It’s an odd feeling being in Birkenau and in particular being stood on the platform, the usual feelings of calmness that comes with vastness and openness of space are obviously never going to be there, the intense feeling of sadness and vulnerability hit me immediately. You just have to look around to see the limitless rows of barbed wire, the huts that will have seen countless atrocities and the clock towers that will have afforded countless victims to be killed for being alive. I almost felt guilty for standing there knowing what I did about the history of the place.

Whilst there (in the camp) I felt scared. I felt vulnerable and small compared to establishments and ideologies that are much larger than the individual. I felt unsure of whether I should be there at all and mostly I felt horrified that this systematic killing of people could have ever been orchestrated for such a long period of time. It’s scary because we never learn, the systematic ostracising of ‘the other’ will always exist – it is happening in America, on a public scale not really seen since racism was at its most prevalent there, it is happening in the refusal of refugee’s to first world countries, such as the UK, and it is happening through ‘Islamophobia’.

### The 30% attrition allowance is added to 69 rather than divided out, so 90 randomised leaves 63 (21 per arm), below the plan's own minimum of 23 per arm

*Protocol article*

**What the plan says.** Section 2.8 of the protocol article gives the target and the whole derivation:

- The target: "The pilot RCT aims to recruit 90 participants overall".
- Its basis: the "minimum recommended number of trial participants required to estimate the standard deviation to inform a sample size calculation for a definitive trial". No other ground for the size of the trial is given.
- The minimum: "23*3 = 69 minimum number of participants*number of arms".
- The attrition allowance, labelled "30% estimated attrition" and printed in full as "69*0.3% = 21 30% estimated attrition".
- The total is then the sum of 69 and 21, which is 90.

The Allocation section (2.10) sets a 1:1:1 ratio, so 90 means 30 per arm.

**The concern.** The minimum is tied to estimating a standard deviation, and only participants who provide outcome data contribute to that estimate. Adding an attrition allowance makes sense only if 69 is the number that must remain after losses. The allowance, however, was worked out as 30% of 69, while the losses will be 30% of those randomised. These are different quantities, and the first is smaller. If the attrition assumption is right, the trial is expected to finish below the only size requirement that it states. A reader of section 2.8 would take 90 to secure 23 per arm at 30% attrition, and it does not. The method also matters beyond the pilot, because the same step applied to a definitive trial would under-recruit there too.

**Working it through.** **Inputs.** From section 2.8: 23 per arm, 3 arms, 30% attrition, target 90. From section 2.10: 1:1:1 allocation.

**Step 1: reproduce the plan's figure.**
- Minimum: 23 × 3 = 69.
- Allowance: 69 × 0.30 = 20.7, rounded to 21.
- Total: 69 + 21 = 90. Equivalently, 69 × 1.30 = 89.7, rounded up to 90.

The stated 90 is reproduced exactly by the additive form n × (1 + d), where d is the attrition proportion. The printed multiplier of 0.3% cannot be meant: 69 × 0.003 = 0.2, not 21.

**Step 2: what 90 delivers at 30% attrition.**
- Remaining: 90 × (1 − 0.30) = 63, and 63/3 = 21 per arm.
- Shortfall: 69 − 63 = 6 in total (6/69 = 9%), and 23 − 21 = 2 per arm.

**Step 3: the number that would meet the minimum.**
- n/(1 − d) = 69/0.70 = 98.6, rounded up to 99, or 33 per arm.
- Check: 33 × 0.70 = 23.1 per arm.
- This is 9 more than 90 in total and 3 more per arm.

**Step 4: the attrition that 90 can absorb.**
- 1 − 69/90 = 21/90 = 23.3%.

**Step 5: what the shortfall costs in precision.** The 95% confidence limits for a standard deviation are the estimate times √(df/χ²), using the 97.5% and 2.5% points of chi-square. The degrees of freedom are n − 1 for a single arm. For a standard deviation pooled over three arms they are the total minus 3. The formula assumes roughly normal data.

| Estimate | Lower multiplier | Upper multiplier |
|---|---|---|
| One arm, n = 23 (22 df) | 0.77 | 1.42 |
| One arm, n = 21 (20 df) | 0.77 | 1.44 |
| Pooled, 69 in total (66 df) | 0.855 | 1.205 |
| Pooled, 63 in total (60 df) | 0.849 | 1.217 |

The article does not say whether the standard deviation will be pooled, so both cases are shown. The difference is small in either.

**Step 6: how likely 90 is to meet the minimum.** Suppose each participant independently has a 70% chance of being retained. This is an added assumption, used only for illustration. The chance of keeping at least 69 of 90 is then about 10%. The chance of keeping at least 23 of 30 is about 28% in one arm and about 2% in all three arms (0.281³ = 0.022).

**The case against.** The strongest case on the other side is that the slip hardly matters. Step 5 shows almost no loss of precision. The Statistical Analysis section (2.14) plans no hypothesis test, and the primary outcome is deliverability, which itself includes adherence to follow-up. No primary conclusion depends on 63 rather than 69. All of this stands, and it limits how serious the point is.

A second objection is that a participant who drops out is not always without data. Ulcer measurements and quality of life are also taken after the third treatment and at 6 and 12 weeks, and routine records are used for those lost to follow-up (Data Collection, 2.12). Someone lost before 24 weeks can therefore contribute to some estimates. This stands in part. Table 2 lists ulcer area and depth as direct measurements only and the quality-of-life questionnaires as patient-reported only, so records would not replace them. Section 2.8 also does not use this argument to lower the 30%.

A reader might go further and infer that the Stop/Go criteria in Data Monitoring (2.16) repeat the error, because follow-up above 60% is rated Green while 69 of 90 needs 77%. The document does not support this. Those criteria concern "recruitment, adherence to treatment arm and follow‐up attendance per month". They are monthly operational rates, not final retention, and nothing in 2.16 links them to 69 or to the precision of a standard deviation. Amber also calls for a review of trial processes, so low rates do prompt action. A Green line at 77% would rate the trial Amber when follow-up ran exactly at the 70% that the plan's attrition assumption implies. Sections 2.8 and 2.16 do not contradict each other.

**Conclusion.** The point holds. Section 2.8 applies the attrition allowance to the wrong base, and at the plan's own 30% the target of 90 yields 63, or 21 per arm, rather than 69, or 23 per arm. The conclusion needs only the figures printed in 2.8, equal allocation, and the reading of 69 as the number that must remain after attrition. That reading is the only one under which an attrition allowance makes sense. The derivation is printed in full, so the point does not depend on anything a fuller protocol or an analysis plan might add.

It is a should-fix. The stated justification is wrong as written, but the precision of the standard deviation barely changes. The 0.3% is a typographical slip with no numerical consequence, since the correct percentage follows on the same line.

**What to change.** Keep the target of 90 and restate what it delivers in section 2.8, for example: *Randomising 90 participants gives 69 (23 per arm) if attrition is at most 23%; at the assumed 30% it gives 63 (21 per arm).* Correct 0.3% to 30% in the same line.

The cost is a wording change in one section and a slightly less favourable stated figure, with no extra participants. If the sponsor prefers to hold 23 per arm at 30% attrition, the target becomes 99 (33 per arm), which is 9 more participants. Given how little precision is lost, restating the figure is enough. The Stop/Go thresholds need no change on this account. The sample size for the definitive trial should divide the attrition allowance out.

Our tour guide ended the tour with a quote by Elie Wiesel, ‘to forget the dead would be akin to killing them a second time’. I needed to hear this quote, I wasn’t there to gawp over what I was seeing – I was there to learn about the past, to ensure it never happens again in the future.

All in all, my advice is to go. View it as the learning experience that it is, and the memory of the victims will live on through the education of others.


We booked a tour before going to Krakow: http://krakowshuttle.com/krakow-tours/auschwitz-birkenau-tour/. Though entrance to the camps is free, you pay for travel and the tour guide/use of companies.